Sex with Chronic Illness: What to Expect
Alisha Bridges | May 2nd 2017 May 30th 2017
Almost half of Americans living in the U.S. have some type of chronic illness. The National Health Council reports 133 million people currently have a chronic disease, and the number is continuously growing. While many seek treatment for their disease, people may be afraid to speak with their doctors about how these conditions can affect their sex life. Here’s how five common chronic illness can affect sex — and possible solutions to help you in the bedroom.
Joint pain and sex
Rheumatoid arthritis is the most common form of arthritis affecting 1.5 million Americans. This disease causes the small joints of the body to swell, such as the hands, feet, elbows, wrists, knees and ankles. Depending on the severity of the disease, it can affect one’s ability to have sex due to fatigue, stiffness, vaginal dryness, and decreased sex drive. A study found 59 percent of people with RA felt the disease had a negative effect on their sex life. So what’s the fix?
The solution for the physical pain of RA may be low-impact exercises, including yoga, stretching, and water workouts. Check out these 7 tips on exercise for people with RA to learn more. Exercise is good for your body, but it is also linked to improving mental health, which could assist with increasing your desire to have sex. Try these tips Mark Borigini, M.D. provides on sex positions for people living with RA for a better and more satisfying sex life.
Diabetes and sex
If not controlled, diabetes can take a toll on an enjoyable sex life for men and women. In men, the disease can cause erectile dysfunction (ED) and a low desire to have sex due to decreased levels of testosterone. For women, diabetes can also affect desire and may cause vaginal dryness that makes it painful to have sex. But you can still have a healthy sex life with this condition.
For men, one option is ED medications, like Viagra, which will get the blood flowing to the right area. However, diabetes can increase the risk of cardiovascular issues, and these drugs also may increase the risk of heart problems. Here are some other ways to address ED. Talking with your doctor can help you figure out what treatment is right for you. For women, personal lubricants may help. The best option is to gain control of your diabetes, which in turn can help your sex life.
Multiple sclerosis and sex
“63 percent of people with [multiple sclerosis (MS)] reported that their sexual activity had declined since their diagnosis,” according to The National MS Society. This disease affects the nerves of the body and can cause issues with mobility, both of which can have an effect on sexual performance. Other issues MS can cause include lack of sensation, vaginal dryness, and erectile dysfunction. MS can also lead to psychological issues that could decrease one’s desire to engage in sex.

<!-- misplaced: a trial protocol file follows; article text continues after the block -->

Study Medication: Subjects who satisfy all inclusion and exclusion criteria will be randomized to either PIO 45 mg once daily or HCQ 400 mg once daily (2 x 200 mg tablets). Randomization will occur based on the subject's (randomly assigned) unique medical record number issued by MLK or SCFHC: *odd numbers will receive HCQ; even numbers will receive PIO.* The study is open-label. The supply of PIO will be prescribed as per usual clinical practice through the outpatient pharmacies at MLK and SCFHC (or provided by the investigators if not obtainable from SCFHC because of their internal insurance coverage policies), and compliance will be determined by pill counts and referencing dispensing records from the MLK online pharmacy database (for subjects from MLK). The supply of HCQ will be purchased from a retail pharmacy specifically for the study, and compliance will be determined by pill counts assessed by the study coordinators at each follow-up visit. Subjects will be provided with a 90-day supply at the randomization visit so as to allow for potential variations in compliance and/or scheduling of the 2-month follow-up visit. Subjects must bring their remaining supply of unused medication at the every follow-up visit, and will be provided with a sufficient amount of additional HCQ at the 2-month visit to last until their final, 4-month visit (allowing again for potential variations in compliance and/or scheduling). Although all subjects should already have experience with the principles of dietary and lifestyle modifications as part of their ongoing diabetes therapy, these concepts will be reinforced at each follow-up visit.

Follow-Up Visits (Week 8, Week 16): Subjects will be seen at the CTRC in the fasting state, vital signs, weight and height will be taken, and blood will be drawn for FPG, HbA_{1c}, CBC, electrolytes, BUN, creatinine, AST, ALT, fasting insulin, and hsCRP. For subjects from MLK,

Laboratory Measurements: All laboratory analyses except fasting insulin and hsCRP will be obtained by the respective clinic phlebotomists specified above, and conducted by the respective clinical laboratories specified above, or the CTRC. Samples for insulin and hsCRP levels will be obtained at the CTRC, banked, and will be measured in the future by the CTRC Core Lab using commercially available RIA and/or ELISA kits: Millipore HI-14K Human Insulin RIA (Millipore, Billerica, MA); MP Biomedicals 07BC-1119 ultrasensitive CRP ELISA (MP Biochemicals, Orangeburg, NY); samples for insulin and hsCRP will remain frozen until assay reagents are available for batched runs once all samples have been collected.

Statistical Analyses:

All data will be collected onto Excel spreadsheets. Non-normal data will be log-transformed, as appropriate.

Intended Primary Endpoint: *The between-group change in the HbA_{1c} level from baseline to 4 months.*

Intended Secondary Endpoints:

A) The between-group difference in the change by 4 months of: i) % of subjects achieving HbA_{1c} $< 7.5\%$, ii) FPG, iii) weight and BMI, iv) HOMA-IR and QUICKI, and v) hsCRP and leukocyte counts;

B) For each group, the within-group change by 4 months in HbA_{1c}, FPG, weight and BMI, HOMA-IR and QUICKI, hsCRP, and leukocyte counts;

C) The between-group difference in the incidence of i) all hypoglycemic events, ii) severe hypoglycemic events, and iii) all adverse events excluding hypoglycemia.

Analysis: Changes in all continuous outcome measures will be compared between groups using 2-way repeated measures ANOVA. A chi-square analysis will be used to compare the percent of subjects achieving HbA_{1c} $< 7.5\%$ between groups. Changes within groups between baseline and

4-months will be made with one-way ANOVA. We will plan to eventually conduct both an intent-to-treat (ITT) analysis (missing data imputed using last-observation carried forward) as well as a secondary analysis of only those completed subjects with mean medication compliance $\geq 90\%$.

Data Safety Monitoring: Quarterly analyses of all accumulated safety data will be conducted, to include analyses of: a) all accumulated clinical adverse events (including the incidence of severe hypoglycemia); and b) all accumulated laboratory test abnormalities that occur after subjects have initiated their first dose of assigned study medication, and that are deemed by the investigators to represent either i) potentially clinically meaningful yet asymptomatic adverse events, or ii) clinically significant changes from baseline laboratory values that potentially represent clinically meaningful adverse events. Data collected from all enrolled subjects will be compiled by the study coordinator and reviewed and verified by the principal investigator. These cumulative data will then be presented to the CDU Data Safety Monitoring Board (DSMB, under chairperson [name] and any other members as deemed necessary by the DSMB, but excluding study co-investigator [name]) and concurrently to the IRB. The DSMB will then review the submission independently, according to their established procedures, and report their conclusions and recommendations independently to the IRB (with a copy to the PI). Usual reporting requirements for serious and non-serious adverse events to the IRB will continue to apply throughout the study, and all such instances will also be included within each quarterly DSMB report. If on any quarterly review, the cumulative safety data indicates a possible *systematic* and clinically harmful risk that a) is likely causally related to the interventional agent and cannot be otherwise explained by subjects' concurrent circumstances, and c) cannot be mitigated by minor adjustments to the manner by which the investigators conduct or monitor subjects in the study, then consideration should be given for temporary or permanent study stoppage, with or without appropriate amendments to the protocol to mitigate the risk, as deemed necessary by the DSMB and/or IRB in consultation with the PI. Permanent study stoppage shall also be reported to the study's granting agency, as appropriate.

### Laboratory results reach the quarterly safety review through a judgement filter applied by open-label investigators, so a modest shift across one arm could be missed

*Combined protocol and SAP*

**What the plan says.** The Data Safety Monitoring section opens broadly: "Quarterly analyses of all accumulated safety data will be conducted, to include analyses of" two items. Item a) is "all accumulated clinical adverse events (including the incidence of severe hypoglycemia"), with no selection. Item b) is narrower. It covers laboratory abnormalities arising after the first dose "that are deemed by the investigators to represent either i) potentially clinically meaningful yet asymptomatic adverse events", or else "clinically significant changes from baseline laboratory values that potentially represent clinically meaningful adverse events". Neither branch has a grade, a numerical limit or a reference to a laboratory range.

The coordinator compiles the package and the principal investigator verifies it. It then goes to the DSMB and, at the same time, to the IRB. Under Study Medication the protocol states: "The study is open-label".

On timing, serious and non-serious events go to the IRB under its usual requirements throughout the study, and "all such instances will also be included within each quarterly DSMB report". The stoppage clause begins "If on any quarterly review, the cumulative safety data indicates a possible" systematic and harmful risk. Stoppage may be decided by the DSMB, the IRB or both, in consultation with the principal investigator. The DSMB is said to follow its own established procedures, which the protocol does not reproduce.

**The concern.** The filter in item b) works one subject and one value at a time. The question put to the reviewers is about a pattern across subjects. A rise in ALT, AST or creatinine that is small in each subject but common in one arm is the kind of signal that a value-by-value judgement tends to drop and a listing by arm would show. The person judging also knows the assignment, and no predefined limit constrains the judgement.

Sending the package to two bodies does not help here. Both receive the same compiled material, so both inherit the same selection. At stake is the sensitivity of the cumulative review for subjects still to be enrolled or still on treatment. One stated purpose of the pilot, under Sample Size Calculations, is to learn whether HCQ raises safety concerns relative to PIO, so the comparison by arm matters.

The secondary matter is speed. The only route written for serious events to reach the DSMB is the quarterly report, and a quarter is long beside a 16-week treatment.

The NMS suggest speaking with a doctor about these sexual issues, which can potentially be addressed with treatment and lubricants, as stated earlier. They also suggest using alternative means of stimulation, such as vibrators, and inflatable inserts for men.
Sex and psoriasis
For those living with psoriasis, showing more of their body and revealing their plaques can be a common insecurity when it comes to sex. The flaking, bleeding, and itching can be embarrassing for one to reveal. The effects this disease has on self-esteem can make a person scared to be intimate or go to extremely lengths to hide it.
If you are currently having a flare, there may be little you can do about it. But what you can do is work on your insecurities about showing your disease. Talk to your partner about how psoriasis makes you feel. If you still aren’t feeling confident, you can seek counseling to help you to feel more comfortable with your partner. Just know that someone can love you even with your flakes.
Sex and IBD
According to the Crohn’s and Colitis Foundation , most complications of sex for those with IBD come from certain medicines that can affect sex drive and sperm count in men. Other issues include rectovaginal fistula, which is when there is a tear between the vaginal canal and anus. However, this only affects a small number of women. Some people have other psychological issues that may stop them from having sex, like fear of erectile dysfunction or lack of lubrication of the vagina.
If you are experiencing a low sex drive, it’s important to speak with your doctor about the changes in your mood to determine whether the medicine you are on is affecting your hormones. It’s also important to tell your partner why you are feeling this way. Lack of communication could cause problems between you and your partner, so it’s important to express yourself.
It is important to remember…
When living with a chronic illness, patience, communication, and understanding are key. Please speak with your doctor before incorporating any of these techniques into your lifestyle, and be vocal about how your condition affects you in all areas of your life — including sexually. Also remember this is a great opportunity for you to build true intimacy with your partner and to focus on other things that bring you closer together outside of sex.